between 1950 and 1970 occurred because of the replacement of assembler coding by high-level languages.

Nevertheless, as the panel attempts to point out in this report, increased collaboration between software engineers and statisticians holds much promise for resolving problems in software development. Some of the catalysts that are essential for this interaction to be productive, as well as some of the related research opportunities for software engineers and statisticians, are discussed below.


The panel strongly believes that the right model for statistical research in software development is collaborative in nature. It is essential to avoid solving the "wrong" problems. It is equally important that the problems identified in this report not be "solved" by statisticians in isolation. Statisticians need to attain a degree of credibility in software engineering, and such credibility will not be achieved by developing N new reliability models with high-power asymptotics. The ideal collaboration partners statisticians and software engineers in work aimed at improving a real software process or product.

This conclusion assumes not only that statisticians and software engineers have a mutual desire to work together to solve software engineering problems, but also that funding and reward mechanisms are in place to stimulate the technical collaboration. Up to now, such incentives have not been the norm in academic institutions, given that, for example, coauthored papers have been generally discounted by promotion evaluation committees. Moreover, at funding agencies, proposals for collaborative work have tended to "fall through the cracks" because of a lack of interdisciplinary expertise to evaluate their merits. The panel expects such barriers to be reduced in the coming years, but in the interim, industry can play a leadership role in nurturing collaborations between software engineers and statisticians and can reduce its own set of barriers (for instance, those related to proprietary and intellectual property interests).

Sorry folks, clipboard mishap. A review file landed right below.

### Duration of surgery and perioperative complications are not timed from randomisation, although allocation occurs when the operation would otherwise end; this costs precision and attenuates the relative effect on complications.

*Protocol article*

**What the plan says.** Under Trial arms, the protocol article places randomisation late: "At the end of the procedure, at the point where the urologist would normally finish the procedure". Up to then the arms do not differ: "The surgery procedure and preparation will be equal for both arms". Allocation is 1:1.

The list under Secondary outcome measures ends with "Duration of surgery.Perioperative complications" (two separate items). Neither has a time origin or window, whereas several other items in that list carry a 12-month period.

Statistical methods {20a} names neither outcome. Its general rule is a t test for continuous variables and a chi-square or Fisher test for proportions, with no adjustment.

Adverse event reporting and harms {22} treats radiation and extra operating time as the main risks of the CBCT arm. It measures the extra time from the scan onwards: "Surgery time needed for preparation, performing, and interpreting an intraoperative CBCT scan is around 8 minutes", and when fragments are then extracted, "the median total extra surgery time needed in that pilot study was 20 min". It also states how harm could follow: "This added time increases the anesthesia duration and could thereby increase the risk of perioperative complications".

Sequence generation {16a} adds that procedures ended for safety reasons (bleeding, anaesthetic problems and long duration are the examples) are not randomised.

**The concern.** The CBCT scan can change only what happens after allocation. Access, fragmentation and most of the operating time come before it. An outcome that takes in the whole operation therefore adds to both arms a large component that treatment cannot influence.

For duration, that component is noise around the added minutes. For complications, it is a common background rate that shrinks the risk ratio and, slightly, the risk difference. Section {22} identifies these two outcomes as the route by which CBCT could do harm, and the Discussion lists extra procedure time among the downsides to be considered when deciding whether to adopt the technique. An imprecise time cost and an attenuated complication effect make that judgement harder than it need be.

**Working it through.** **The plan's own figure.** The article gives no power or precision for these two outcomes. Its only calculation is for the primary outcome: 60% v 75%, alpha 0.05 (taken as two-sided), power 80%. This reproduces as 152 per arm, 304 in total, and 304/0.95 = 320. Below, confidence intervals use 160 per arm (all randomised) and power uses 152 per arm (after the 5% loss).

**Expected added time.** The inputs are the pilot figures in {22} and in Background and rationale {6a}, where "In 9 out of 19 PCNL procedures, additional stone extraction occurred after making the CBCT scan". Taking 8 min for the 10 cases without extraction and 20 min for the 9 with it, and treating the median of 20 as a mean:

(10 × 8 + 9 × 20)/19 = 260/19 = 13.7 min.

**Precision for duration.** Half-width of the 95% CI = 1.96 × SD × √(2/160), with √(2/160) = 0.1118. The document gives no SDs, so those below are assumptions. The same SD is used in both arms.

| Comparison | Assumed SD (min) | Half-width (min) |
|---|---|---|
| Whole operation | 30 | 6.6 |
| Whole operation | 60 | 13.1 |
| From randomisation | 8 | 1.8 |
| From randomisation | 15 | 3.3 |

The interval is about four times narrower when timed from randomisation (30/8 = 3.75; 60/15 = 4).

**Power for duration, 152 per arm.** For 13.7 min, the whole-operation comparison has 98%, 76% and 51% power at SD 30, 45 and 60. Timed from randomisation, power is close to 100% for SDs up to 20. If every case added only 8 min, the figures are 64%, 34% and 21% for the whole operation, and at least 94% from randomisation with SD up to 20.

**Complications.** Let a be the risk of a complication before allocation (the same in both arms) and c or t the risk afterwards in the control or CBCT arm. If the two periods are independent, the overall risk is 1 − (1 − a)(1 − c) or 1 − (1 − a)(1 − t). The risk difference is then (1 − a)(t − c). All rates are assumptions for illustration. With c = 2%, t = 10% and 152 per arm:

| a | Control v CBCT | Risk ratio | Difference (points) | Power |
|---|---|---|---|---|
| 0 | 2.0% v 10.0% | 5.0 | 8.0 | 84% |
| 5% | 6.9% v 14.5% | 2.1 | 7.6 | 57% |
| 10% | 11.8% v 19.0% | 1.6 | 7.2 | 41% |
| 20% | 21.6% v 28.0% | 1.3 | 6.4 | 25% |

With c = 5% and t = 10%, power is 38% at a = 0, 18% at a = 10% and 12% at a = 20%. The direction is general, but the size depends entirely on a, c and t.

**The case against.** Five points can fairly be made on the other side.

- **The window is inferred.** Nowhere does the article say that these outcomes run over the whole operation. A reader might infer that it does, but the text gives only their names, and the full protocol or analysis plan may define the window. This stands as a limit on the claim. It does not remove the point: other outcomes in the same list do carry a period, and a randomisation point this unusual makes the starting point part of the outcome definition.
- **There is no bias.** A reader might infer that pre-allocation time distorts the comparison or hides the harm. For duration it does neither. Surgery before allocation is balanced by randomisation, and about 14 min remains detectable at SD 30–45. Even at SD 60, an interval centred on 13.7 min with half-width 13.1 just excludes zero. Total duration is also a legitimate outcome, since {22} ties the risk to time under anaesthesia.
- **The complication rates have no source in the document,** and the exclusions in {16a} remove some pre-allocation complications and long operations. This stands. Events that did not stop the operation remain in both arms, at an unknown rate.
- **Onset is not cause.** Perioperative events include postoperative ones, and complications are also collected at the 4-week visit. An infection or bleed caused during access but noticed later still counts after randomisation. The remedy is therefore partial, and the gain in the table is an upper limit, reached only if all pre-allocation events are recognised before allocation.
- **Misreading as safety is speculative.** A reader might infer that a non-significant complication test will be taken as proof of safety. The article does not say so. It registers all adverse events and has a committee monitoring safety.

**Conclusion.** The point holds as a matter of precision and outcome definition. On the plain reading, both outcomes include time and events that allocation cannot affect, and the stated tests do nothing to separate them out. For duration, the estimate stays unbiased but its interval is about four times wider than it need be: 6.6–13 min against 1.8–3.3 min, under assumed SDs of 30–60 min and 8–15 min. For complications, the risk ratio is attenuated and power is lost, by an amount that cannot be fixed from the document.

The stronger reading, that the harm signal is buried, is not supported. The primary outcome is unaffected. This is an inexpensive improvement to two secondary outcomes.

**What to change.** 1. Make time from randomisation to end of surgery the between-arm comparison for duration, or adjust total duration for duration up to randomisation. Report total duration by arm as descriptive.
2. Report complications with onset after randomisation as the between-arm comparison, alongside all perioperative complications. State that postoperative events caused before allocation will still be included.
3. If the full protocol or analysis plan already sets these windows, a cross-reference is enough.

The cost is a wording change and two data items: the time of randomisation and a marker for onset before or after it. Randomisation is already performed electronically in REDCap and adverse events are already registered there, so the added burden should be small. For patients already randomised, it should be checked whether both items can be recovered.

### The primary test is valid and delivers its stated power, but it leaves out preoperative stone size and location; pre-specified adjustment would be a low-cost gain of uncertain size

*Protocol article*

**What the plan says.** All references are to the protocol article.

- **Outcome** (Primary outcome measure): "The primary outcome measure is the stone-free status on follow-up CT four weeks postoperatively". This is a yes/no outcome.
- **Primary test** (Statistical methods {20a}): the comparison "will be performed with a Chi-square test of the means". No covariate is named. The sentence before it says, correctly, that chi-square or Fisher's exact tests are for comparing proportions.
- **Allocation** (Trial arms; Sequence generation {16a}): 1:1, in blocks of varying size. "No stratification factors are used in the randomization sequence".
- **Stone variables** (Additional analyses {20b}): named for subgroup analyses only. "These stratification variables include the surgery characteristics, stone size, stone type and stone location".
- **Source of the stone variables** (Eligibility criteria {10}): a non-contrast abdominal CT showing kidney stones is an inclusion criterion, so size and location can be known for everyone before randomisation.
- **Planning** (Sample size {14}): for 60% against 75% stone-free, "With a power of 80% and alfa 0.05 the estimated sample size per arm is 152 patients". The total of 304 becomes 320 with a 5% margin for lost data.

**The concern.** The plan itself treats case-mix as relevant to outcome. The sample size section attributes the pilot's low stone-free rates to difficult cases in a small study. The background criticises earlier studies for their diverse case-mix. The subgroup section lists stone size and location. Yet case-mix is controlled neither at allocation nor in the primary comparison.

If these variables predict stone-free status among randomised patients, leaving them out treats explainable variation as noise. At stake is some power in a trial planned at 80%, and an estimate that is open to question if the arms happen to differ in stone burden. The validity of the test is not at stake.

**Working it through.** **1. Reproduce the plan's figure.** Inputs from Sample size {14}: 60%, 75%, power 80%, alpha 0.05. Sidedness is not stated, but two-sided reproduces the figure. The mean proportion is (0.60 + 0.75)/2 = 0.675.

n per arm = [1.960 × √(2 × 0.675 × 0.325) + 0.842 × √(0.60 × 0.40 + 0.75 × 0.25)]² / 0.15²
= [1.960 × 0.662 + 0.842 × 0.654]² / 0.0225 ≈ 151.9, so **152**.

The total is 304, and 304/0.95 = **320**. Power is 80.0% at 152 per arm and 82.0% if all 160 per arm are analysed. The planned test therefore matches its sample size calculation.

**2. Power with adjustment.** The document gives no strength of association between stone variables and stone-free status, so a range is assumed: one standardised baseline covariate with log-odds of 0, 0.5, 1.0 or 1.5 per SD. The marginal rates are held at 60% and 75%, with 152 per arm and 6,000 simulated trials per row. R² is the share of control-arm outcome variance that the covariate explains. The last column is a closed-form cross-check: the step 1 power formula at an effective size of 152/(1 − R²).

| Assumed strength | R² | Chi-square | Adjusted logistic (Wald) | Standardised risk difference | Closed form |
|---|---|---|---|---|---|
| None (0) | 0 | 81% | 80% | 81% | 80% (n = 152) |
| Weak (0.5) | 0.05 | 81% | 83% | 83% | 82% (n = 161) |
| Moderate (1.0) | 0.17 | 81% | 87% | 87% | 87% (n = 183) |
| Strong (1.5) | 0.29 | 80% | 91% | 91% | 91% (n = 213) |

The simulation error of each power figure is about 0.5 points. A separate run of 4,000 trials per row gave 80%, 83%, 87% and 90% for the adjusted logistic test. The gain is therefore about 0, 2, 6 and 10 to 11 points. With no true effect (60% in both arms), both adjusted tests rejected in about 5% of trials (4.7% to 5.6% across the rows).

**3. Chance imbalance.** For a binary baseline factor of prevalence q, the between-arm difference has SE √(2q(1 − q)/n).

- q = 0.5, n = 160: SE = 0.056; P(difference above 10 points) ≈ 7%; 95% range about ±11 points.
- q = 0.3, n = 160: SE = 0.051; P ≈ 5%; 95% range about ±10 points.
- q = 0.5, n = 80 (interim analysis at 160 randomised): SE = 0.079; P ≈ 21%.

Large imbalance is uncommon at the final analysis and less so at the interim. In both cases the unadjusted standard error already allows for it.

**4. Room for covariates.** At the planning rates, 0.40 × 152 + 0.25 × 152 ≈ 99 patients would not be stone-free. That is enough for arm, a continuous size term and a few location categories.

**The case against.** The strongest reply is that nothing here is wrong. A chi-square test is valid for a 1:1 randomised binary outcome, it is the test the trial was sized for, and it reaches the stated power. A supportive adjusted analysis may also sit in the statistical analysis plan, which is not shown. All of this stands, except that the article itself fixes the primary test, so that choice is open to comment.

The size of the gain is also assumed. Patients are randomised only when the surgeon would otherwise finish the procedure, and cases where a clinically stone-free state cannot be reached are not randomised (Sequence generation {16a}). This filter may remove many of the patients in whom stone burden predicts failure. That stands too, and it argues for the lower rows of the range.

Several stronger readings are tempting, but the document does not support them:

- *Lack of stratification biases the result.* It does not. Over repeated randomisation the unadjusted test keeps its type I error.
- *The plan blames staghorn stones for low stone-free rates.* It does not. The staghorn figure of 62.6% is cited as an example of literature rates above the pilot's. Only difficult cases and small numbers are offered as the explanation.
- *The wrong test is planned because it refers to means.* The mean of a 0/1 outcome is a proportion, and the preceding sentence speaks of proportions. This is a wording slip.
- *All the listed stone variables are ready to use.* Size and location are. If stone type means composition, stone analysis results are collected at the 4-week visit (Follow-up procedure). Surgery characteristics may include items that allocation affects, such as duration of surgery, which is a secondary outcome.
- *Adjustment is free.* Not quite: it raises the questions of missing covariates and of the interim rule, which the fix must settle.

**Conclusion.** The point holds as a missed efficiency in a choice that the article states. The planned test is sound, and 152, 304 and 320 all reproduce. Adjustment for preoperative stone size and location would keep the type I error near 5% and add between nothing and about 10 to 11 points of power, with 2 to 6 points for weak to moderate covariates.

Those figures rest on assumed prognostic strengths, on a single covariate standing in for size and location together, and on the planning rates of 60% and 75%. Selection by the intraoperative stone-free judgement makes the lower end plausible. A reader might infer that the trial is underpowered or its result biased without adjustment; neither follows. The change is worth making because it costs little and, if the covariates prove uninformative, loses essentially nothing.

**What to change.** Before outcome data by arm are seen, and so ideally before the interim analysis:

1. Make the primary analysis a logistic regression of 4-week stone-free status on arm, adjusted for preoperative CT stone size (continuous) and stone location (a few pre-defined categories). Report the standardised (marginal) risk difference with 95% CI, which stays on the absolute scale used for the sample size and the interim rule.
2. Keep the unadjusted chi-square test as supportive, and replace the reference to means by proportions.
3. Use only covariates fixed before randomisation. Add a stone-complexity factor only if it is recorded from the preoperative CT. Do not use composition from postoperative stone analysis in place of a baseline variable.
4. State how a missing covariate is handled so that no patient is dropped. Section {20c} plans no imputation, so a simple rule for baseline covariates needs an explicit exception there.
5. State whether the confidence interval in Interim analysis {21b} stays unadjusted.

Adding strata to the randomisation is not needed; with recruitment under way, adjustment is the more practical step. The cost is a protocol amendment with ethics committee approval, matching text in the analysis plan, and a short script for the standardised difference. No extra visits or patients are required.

As discussed above in this report, for statistical approaches to be useful, it is essential that high-quality data be available. Quality includes measuring the right things at the right time—specifically, adopted software metrics must be relevant for each of the important stages of the development life cycle, and the protocol of metrics for collecting data must be well defined and well executed. Without careful preparation that takes account of all of these data issues, it is unlikely that statistical methods will have any impact on a given software project under study. For this reason, it is crucial to have the software industry take a lead position in research on statistical software engineering.

Figure 8, a model for the interaction between researchers and the software development process, displays a high-level spiral view of the software development process offered by Dalal

The National Academies | 500 Fifth St. N.W. | Washington, D.C. 20001
Copyright © National Academy of Sciences. All rights reserved.
Terms of Use and Privacy Statement